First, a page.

Lower model count – The fewer things on the board there are for a player to use, the less overwhelmed she will be, the less rules there are to remember, and the less interactions there are to forget.
Options – The more options a player has with the pieces in his initial purchase, the longer he can go before he needs to heavily invest cash in his new army to expand his play experience. This can involve Unit Attachments that alter the way a unit plays or models with several battlefield roles.
Plastic – Plastic models are inherently cheaper then their metal counterparts. With some creative use of pins and magnets, they can be a lot more flexible as well.
Single purpose units – Units which do only a single thing should be avoided. This is not to say that all dedicated melee or ranged units should be avoided for budget lists, but things that do only one thing should be. Longgunners are a good unit to illustrate this. They stand still and shoot things. That is about the depth of their tactical application. They are effective, but planting this unit on a hill (or behind a wall) and shooting gets boring fast.
Complicated Rules Interactions – Models that are just tricky to use should be avoided. If a model requires too many conditions or rules interactions to work well, it’s not providing best bang for buck.
High model count – From a transportation and a painting perspective, nothing turns new players off faster then having to move and paint masses of troops. 30 zealots are cheap, and they make an interesting list, but you will gouge your eyes trying to paint them, and use far too much space moving them safely.
Expensive or complex models – When you are just starting, stick to the simple. The Harbinger looks cool, but if you’ve never built a miniature before, trying to put her together will ensure that you never will again. Also avoid cavalry; a full unit of them is an investment of $100, which is a large chunk of money for a single, usually single purpose unit. Character warjacks fall into this category too. They are typically advanced, highly detailed kits and are priced higher then their standard counterparts due to lower sales numbers.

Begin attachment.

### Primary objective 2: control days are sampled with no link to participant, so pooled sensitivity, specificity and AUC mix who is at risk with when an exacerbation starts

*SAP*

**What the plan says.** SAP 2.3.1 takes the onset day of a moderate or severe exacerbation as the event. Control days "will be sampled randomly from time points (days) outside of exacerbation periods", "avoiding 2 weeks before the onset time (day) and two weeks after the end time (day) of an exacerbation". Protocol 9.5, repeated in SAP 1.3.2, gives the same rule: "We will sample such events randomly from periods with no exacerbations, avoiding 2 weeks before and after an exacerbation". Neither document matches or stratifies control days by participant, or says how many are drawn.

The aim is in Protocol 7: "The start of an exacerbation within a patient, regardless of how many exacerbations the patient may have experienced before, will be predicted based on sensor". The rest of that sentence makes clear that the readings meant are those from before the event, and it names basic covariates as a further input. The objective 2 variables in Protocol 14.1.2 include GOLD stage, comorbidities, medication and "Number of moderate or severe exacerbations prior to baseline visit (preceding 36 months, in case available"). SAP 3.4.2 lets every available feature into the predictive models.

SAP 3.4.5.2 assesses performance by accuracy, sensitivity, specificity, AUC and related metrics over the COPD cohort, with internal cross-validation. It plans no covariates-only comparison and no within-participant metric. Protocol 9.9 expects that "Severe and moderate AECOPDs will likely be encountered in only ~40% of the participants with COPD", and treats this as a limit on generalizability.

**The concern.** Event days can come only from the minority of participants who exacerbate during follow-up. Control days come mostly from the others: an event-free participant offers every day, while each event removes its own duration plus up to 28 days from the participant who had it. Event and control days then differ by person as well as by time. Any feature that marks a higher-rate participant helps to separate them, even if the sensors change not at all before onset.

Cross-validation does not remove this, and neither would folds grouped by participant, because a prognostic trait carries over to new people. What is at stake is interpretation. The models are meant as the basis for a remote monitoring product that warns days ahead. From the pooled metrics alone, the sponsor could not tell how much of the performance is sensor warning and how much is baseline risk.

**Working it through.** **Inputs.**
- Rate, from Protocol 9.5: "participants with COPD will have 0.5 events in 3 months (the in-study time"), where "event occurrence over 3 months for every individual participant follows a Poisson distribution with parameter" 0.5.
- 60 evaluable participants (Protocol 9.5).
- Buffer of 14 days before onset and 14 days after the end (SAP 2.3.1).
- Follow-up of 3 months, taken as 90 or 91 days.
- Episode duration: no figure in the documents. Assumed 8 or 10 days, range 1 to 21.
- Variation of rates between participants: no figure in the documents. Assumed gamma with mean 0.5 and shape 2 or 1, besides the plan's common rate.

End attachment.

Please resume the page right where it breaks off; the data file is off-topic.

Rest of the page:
One shot assassins – Your goal with a budget army is to build a maximum army on a minimum of dollars. With this in mind, avoid one shot assassination warcasters. Models like Epic Cane, Epic Asphyxious, and Baldur have very set “end the game” moves that are available if they get within a certain number of inches of the enemy warcaster/warlock. These often involve feats and several detailed steps, but the plan does not vary from game to game. These casters are not good for a budget army because they give you very low variety play, and the rest of the army is nominally filler around this warcaster’s super move.
As I said at the beginning, you are looking to build a maximum army on a minimum of dollars. You’ll see me do this soon, but the tenants I’ll be following are very simple:
- Models/units with flexible battlefield roles should be given priority. This will allow you to change how your army plays quickly and easily, keeping playability high
- Focus on a combined arms force, rather then a specialized army. This will avoid bad matchups and autopilot builds, and will keep frustration and boredom to a minimum
- Keep an eye towards how your army grows. Good budget armies work very differently depending on the caster. A well built budget army can change it’s whole game with the low cost addition of a new warcaster.
- Play what you want to play. All of this talk is a guideline. In the end, never compromise if you are in love with a particular unit. This passion will always keep playability high.
And the overriding rule: Get a new army and get the maximum amount of playability with the fewest dollars spent.
The best armies to build are those that can adjust their play style with a few changes in models or tactics, are easy to learn, and provide a lot of battlefield ability for the fewest dollars.